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Debunking Acne Myths: Do Patients Need to Worry About Acne After Adolescence?


 

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Myth: Acne only occurs in teenagers

Acne typically is associated with teenagers and puberty, and many adult patients may not be aware that acne can persist beyond adolescence or even develop for the first time in adulthood. As the prevalence of adults with acne increases, it is important to educate this population about factors associated with postadolescent acne development and let them know that effective treatments are available.

There are 2 types of adult acne: persistent acne, which refers to adolescent acne that continues beyond 25 years of age, and late-onset acne, which develops for the first time after 25 years of age. Adult acne generally is mild to moderate in severity and may be refractory to treatment. Unlike adolescent acne, which is more prominent in adolescent boys and manifests as the more severe forms of the disease, adult acne primarily affects women and is more inflammatory in nature, making these patients more susceptible to scarring. In one study, acne prevalence among 1055 adult participants (age range, 20–60 years) was estimated at 61.5%; however, only 36.8% were aware of their condition and only 25% sought treatment. The most commonly affected area was the malar region, which differs from acne seen in teenagers. In addition to the cheeks, adult acne generally is more prominent on the lower chin, jawline, and neck, and lesions more commonly present as closed comedones.

Fluctuating hormone levels are a common cause of adult acne, particularly in women during menses or pregnancy, menopause, or perimenopause; women also may experience breakouts after starting or discontinuing birth control pills. Acne flare-ups in adults also have been linked to chronic stress, family history, hair and skin care products, medication side effects, undiagnosed medical conditions, steroid use, increased calorie intake, whole and fat-reduced milk consumption, and tobacco smoking. Adult acne also has been found to be associated with other dermatologic conditions including hirsutism, alopecia, and seborrhea.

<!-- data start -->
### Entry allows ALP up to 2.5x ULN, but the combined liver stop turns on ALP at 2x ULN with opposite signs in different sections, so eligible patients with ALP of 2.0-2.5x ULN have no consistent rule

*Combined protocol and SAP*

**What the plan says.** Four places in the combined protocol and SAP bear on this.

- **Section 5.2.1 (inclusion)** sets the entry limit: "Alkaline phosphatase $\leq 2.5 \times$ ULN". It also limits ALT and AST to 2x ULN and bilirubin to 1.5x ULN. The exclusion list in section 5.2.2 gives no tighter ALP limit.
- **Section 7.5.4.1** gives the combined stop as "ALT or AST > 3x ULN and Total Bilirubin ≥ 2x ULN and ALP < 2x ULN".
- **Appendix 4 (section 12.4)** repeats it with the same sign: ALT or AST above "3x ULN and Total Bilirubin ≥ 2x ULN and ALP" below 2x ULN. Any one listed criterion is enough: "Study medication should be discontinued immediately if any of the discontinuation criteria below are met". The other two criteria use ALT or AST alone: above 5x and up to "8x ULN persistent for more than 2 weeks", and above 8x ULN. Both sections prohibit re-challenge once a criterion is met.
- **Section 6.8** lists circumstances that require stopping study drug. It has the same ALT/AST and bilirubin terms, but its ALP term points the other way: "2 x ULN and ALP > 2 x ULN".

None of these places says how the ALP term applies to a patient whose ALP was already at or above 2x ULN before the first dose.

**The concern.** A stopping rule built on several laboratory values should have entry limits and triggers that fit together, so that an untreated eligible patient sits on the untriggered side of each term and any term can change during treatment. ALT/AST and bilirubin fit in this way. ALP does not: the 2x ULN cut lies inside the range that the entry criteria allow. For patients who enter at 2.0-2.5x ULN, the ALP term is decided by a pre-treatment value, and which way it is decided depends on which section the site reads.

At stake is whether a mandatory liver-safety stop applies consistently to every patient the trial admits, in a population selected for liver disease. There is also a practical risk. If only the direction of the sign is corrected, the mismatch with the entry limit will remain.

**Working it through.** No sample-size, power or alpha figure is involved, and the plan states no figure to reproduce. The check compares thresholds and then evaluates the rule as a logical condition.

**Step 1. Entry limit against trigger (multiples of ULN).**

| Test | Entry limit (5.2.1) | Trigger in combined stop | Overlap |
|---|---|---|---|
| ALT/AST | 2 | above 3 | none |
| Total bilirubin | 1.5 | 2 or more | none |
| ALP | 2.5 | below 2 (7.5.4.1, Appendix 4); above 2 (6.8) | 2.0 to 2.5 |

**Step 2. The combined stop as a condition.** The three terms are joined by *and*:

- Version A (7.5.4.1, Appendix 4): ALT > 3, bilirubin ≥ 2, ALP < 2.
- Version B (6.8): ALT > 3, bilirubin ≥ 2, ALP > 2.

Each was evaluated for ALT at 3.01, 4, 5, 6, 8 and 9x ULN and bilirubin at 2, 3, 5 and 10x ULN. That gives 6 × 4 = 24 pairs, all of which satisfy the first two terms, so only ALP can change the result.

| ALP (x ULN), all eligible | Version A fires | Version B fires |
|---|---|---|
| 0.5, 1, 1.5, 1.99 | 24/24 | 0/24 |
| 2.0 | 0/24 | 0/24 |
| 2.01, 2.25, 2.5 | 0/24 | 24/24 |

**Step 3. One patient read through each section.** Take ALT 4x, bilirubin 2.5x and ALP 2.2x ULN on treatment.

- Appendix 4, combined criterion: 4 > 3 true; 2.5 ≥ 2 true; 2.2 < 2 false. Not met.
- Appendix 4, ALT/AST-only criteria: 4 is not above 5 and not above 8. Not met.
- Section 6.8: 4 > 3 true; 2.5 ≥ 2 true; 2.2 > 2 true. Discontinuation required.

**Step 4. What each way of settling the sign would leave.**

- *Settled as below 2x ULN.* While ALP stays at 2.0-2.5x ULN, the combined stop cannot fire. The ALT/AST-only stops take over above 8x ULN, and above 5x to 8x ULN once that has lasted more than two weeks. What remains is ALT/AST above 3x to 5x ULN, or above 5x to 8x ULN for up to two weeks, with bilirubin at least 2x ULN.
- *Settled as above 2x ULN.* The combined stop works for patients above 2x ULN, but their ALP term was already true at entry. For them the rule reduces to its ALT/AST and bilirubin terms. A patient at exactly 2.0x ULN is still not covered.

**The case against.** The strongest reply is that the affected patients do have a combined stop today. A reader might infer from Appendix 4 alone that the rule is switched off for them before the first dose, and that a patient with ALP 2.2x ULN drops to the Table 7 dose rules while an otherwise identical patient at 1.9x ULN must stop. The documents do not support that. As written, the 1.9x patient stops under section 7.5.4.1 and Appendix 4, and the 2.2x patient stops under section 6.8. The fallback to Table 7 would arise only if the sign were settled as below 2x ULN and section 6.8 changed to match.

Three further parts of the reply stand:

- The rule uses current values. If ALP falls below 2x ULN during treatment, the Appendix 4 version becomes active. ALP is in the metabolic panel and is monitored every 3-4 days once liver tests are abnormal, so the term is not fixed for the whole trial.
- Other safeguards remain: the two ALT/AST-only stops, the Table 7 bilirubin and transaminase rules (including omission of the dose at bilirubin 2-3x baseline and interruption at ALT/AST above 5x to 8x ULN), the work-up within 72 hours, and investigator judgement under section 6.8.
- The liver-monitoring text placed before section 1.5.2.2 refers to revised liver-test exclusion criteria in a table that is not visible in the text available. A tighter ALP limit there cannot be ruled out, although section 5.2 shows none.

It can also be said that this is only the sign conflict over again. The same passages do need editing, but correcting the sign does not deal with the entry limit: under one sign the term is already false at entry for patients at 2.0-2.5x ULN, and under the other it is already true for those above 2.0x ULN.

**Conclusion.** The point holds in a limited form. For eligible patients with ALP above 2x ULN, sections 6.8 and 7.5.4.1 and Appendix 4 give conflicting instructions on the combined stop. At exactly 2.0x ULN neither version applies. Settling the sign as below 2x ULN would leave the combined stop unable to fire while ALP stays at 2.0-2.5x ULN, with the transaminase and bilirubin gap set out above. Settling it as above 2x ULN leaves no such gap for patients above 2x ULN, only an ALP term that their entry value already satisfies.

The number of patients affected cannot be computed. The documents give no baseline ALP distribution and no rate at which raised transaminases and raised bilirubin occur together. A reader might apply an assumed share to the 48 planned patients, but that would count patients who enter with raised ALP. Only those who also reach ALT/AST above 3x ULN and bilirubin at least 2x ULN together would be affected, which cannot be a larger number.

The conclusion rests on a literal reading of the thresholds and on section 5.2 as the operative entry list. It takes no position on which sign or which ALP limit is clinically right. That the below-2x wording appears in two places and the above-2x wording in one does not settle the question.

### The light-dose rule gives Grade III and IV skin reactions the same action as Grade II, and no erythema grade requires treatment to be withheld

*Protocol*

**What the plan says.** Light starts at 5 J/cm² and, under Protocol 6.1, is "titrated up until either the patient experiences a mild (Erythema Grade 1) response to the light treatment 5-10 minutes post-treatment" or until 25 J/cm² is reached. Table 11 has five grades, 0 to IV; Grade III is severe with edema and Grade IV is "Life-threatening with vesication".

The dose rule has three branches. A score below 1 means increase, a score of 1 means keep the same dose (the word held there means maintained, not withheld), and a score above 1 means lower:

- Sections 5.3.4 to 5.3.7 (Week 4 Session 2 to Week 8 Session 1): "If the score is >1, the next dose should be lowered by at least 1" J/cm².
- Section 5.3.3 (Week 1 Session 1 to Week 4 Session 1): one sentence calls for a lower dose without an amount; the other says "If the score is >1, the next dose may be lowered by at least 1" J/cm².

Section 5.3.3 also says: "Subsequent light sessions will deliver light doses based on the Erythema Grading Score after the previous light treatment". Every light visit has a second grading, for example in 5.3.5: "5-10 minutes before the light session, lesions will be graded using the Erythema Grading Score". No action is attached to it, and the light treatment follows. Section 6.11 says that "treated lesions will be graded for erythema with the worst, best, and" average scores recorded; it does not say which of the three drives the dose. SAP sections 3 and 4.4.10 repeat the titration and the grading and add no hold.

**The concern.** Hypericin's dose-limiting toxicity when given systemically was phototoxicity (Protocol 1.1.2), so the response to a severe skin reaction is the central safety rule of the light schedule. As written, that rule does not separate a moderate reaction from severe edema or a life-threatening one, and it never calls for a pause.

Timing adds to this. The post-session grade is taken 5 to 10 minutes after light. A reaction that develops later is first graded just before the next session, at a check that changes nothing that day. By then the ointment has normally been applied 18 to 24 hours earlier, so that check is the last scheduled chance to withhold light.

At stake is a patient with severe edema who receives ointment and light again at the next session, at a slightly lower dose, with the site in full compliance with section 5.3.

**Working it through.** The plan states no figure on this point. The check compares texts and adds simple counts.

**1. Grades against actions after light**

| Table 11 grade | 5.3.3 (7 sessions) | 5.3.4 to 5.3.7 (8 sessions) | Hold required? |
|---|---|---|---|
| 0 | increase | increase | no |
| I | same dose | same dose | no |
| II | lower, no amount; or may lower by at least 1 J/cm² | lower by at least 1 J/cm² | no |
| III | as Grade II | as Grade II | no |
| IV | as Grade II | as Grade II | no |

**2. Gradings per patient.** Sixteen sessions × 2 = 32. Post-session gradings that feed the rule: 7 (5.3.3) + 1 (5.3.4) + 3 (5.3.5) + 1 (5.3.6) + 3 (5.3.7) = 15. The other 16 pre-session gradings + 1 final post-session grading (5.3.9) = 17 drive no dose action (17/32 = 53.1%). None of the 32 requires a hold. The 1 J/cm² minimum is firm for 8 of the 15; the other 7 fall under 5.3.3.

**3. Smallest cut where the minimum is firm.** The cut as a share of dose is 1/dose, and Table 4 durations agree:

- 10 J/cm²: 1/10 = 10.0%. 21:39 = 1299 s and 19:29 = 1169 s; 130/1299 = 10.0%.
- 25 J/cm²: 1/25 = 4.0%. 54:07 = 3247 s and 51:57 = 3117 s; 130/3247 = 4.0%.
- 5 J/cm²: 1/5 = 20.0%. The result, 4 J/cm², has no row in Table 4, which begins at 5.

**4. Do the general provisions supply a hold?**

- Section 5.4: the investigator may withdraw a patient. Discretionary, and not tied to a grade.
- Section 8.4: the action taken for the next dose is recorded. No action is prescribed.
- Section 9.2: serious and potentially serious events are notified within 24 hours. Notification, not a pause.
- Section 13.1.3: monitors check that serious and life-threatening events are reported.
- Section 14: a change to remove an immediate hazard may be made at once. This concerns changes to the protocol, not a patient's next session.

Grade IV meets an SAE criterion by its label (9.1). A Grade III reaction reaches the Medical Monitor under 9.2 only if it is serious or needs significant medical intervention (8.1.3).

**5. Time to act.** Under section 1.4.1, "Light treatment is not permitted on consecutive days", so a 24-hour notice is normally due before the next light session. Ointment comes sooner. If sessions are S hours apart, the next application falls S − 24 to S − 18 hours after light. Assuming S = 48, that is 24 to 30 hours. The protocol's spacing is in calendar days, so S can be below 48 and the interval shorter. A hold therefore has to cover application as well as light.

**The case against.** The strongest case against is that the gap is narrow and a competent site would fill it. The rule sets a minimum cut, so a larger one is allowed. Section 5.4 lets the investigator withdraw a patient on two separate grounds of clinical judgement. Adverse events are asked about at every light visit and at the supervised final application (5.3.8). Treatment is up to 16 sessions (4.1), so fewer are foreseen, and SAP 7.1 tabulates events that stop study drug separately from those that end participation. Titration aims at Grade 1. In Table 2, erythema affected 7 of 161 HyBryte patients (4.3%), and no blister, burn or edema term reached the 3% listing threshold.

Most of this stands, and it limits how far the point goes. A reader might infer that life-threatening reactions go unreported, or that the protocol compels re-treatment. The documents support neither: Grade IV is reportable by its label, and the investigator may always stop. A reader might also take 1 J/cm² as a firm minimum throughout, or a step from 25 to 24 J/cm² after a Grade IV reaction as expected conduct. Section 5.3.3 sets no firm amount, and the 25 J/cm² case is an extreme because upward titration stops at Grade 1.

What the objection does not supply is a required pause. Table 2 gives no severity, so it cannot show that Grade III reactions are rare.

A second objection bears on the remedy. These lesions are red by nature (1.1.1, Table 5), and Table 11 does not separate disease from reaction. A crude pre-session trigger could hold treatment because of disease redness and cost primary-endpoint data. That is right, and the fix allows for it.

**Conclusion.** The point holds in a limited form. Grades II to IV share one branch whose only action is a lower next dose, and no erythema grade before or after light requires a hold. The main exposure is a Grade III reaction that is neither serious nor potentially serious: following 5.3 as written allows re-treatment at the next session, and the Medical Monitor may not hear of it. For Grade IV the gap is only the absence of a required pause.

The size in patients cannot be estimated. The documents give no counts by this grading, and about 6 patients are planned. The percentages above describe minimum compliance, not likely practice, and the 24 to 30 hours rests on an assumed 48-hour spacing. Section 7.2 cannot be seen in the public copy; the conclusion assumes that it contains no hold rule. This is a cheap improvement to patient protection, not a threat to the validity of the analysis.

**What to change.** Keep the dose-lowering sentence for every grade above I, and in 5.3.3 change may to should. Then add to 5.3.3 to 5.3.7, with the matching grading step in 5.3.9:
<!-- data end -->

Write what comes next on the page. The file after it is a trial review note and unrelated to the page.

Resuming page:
Early diagnosis and treatment of adult acne is crucial to ensure good cosmetic outcomes and minimize disease burden. When treating adult acne, particularly in women, dermatologists should consider a variety of factors that set this condition apart from adolescent acne, including the predisposition of older skin to irritation, possible slow response to treatment, a high likelihood of good adherence to treatment, and the psychosocial impact of acne in the adult population. In adult women, it also is important to consider whether patients are of childbearing age when selecting a treatment. Patients also should be encouraged to read the labels on their personal care products to ensure they are noncomedogenic and will not clog pores.

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Regenerative Medicine in Cosmetic Dermatology

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